We begin our summer with the celebration of Holy Mass on Sunday, July 2nd followed quickly by the celebrations of the Visitation and Independence Day. The Visitation holds special significance for us. What would summer be without visits with family and friends, getting together for picnics, or the traditional family road trip to go visiting? The scene of Mary’s visit to her cousin Elizabeth is part of the larger story of salvation. The story line in Luke’s gospel is the story of God’s powerful desire to visit with us, to be present in our lives. Mary’s visit with Elizabeth would not have been possible without the angel Gabriel’s visit with Zachariah (Elizabeth’s husband) telling him that they would have a son. It would not have been possible without that same angel’s visit to Mary, telling her that God desired to place His Son in the world, to visit with us. All of salvation history is a telling of God’s visitation with us. He wants to be with us, even when we do not want to be with Him. He remains with us and calls us back even when we wander off. He continually calls us into deeper and deeper relationship with Him. He is the visitor that never leaves! As we contemplate our best visitor, let us also take up Mary’s example As we get out there to visit this summer, let’s talk about the One best visitor ever. Help others invite Him into their lives.

Join us this summer as we continue to visit with Jesus, as we are assured of His abiding presence with us. There are tons of summer activities – Kurs Youth Camp, Independence Day, the National United Choirs Convention and Music Workshop, the YMSofR Golf Tournament, our neighborhood and community picnic, and so much more. We will continue gathering bras – that’s right, bras!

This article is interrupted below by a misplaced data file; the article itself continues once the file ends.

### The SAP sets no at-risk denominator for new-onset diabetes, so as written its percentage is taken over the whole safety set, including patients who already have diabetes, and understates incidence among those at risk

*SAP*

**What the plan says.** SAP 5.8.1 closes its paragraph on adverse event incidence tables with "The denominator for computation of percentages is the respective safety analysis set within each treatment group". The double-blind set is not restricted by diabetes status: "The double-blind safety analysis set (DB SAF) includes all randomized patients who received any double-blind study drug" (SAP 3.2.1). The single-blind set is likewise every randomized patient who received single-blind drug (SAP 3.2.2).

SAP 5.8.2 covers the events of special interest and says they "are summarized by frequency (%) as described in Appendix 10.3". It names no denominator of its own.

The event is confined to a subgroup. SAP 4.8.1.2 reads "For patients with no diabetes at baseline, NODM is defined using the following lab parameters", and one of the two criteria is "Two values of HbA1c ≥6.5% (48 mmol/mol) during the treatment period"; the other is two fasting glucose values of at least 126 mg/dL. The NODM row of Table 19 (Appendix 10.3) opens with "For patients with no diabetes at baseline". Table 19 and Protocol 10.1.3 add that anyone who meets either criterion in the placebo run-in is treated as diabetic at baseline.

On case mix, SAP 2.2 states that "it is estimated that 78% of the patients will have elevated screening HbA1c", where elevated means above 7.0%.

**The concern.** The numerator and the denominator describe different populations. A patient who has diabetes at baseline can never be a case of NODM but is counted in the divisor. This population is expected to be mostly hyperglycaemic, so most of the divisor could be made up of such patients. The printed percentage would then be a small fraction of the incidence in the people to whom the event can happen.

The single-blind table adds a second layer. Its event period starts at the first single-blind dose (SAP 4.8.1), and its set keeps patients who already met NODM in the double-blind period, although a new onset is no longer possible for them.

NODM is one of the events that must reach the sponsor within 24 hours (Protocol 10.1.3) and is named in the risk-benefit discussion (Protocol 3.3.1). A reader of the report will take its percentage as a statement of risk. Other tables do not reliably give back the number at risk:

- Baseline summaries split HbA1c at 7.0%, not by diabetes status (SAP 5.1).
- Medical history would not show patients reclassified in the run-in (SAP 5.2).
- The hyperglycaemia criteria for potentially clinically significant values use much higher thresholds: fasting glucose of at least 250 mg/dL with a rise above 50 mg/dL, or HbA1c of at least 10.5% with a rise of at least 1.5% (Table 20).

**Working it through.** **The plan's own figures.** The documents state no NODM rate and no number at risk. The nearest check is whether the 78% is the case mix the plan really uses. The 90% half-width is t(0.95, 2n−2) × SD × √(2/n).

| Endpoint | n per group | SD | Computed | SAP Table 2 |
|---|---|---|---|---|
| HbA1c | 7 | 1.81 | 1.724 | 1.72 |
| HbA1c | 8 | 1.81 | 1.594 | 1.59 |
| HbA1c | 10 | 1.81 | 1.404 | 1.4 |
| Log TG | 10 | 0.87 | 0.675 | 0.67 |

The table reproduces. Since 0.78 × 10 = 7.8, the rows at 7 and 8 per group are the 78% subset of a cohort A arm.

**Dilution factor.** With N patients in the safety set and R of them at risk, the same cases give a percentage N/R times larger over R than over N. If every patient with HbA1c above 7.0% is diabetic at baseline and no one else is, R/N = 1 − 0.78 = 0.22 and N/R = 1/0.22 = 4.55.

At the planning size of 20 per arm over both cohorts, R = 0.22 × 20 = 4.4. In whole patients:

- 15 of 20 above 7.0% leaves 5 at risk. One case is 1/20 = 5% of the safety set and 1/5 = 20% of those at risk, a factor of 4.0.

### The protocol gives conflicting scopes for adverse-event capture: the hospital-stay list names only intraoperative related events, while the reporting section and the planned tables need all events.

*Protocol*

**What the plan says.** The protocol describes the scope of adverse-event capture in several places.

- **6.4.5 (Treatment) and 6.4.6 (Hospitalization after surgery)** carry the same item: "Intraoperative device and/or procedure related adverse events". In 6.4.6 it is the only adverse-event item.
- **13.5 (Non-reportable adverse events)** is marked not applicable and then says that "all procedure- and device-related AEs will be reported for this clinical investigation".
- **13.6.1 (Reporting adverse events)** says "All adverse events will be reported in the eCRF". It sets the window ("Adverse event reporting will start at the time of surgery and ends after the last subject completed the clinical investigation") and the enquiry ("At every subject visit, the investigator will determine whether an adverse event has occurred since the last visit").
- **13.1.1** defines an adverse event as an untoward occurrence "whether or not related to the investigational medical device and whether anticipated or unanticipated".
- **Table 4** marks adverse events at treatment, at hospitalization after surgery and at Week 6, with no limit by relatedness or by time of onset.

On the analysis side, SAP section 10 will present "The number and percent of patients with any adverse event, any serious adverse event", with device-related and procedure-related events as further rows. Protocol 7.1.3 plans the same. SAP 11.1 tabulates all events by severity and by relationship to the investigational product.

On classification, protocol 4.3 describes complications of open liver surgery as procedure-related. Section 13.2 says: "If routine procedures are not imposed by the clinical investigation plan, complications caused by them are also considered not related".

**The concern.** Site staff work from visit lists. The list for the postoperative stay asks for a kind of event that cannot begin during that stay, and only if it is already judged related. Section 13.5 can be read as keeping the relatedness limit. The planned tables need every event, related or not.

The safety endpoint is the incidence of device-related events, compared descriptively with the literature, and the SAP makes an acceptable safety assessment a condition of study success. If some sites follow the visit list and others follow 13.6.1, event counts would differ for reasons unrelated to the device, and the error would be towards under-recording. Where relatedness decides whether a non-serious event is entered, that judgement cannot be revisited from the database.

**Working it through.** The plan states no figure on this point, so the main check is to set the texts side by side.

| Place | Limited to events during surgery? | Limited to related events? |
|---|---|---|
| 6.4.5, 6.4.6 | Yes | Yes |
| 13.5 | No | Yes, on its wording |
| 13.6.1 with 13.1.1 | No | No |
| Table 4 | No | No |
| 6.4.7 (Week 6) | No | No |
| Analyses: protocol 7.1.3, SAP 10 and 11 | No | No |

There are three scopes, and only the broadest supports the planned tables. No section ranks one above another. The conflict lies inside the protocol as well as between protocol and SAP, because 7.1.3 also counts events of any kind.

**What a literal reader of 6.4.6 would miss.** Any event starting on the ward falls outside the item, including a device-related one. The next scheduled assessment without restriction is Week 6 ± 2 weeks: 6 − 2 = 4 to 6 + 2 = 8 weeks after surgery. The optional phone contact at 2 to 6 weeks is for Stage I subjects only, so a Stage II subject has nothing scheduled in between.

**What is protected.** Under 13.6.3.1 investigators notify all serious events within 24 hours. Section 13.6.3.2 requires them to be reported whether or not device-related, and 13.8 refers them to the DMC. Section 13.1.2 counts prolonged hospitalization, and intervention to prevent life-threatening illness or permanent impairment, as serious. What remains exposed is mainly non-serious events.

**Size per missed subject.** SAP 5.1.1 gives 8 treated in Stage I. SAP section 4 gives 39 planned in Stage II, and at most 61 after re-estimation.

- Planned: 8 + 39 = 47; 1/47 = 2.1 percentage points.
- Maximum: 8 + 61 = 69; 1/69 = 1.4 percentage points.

You may view and download a copy of our July/August 2017 Newsletter right here.

Three things will last forever–faith, hope, and love–and the greatest of these is love.

…and the greatest of these is love. Famous words we recall hearing at almost every wedding. I wonder if St. Paul, in writing to the Church at Corinth, was thinking of pretty words for marriage ceremonies? Likely not, marriage wasn’t even on his radar. Frankly, it wasn’t even on the Church’s radar at that time. Paul cared more about the way Christians interacted with each other and with the world that was awaiting the hope only Jesus could offer. Were Christians, therefore, living and showing the lives the saved and redeemed should be living? We have, in Paul’s words, a certain irony. Words we hear at a wedding – at the beginning of a new sacred vocation for a couple – are words that should inform our vocational lives as Christians. The message of Jesus and of the Christian faith is a call to vocation. We are called to participate full-time, with every breath, in God’s creative and redemptive work. The Christian life is to be vocational to the core. It is a complete and total way of living. As we celebrate and pray in this month of sacred vocations let us remember that each of us is called to the most sacred vocation of all – to love completely as Jesus loved us.